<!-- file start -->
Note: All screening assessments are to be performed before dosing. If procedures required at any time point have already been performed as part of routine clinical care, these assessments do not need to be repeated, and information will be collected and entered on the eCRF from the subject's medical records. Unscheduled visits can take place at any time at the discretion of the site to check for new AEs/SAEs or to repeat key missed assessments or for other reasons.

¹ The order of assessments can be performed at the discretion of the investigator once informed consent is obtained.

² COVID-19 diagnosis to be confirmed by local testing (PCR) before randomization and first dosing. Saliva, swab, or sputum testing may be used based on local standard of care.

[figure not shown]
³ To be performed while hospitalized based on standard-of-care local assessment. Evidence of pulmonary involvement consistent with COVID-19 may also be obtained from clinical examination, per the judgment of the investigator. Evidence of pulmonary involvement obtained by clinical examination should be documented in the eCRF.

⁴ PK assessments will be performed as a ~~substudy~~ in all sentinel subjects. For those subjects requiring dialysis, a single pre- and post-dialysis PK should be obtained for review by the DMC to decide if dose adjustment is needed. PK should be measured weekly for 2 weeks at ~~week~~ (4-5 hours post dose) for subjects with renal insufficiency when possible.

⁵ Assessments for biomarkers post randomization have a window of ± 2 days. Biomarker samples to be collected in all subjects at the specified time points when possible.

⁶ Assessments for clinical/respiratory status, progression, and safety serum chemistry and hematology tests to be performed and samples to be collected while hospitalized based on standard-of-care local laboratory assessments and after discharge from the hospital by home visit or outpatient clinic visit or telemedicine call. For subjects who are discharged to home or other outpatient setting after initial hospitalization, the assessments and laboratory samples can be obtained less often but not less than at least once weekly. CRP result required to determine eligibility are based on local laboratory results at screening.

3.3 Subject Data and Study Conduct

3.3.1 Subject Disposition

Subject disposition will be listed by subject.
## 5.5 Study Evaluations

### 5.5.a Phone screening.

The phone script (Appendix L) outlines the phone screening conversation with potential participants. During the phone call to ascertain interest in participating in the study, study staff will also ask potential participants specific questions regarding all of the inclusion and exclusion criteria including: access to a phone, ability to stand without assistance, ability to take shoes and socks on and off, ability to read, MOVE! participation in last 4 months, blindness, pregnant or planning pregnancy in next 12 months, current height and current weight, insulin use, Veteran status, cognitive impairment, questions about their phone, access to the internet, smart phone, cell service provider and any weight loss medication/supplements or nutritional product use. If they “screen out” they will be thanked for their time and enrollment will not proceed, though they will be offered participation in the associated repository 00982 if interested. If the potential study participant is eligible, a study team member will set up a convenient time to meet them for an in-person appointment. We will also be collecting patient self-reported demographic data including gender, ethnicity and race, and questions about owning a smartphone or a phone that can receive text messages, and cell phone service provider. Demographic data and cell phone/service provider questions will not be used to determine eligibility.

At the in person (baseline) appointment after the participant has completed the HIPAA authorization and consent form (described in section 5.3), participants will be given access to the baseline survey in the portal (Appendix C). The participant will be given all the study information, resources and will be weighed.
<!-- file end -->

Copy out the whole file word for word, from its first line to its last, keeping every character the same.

Note: All screening assessments are to be performed before dosing. If procedures required at any time point have already been performed as part of routine clinical care, these assessments do not need to be repeated, and information will be collected and entered on the eCRF from the subject's medical records. Unscheduled visits can take place at any time at the discretion of the site to check for new AEs/SAEs or to repeat key missed assessments or for other reasons.

¹ The order of assessments can be performed at the discretion of the investigator once informed consent is obtained.

² COVID-19 diagnosis to be confirmed by local testing (PCR) before randomization and first dosing. Saliva, swab, or sputum testing may be used based on local standard of care.

[figure not shown]
³ To be performed while hospitalized based on standard-of-care local assessment. Evidence of pulmonary involvement consistent with COVID-19 may also be obtained from clinical examination, per the judgment of the investigator. Evidence of pulmonary involvement obtained by clinical examination should be documented in the eCRF.

⁴ PK assessments will be performed as a ~~substudy~~ in all sentinel subjects. For those subjects requiring dialysis, a single pre- and post-dialysis PK should be obtained for review by the DMC to decide if dose adjustment is needed. PK should be measured weekly for 2 weeks at ~~week~~ (4-5 hours post dose) for subjects with renal insufficiency when possible.

⁵ Assessments for biomarkers post randomization have a window of ± 2 days. Biomarker samples to be collected in all subjects at the specified time points when possible.

⁶ Assessments for clinical/respiratory status, progression, and safety serum chemistry and hematology tests to be performed and samples to be collected while hospitalized based on standard-of-care local laboratory assessments and after discharge from the hospital by home visit or outpatient clinic visit or telemedicine call. For subjects who are discharged to home or other outpatient setting after initial hospitalization, the assessments and laboratory samples can be obtained less often but not less than at least once weekly. CRP result required to determine eligibility are based on local laboratory results at screening.

3.3 Subject Data and Study Conduct

3.3.1 Subject Disposition

Subject disposition will be listed by subject.
## 5.5 Study Evaluations

### 5.5.a Phone screening.

The phone script (Appendix L) outlines the phone screening conversation with potential participants. During the phone call to ascertain interest in participating in the study, study staff will also ask potential participants specific questions regarding all of the inclusion and exclusion criteria including: access to a phone, ability to stand without assistance, ability to take shoes and socks on and off, ability to read, MOVE! participation in last 4 months, blindness, pregnant or planning pregnancy in next 12 months, current height and current weight, insulin use, Veteran status, cognitive impairment, questions about their phone, access to the internet, smart phone, cell service provider and any weight loss medication/supplements or nutritional product use. If they “screen out” they will be thanked for their time and enrollment will not proceed, though they will be offered participation in the associated repository 00982 if interested. If the potential study participant is eligible, a study team member will set up a convenient time to meet them for an in-person appointment. We will also be collecting patient self-reported demographic data including gender, ethnicity and race, and questions about owning a smartphone or a phone that can receive text messages, and cell phone service provider. Demographic data and cell phone/service provider questions will not be used to determine eligibility.

At the in person (baseline) appointment after the participant has completed the HIPAA authorization and consent form (described in section 5.3), participants will be given access to the baseline survey in the portal (Appendix C). The participant will be given all the study information, resources and will be weighed.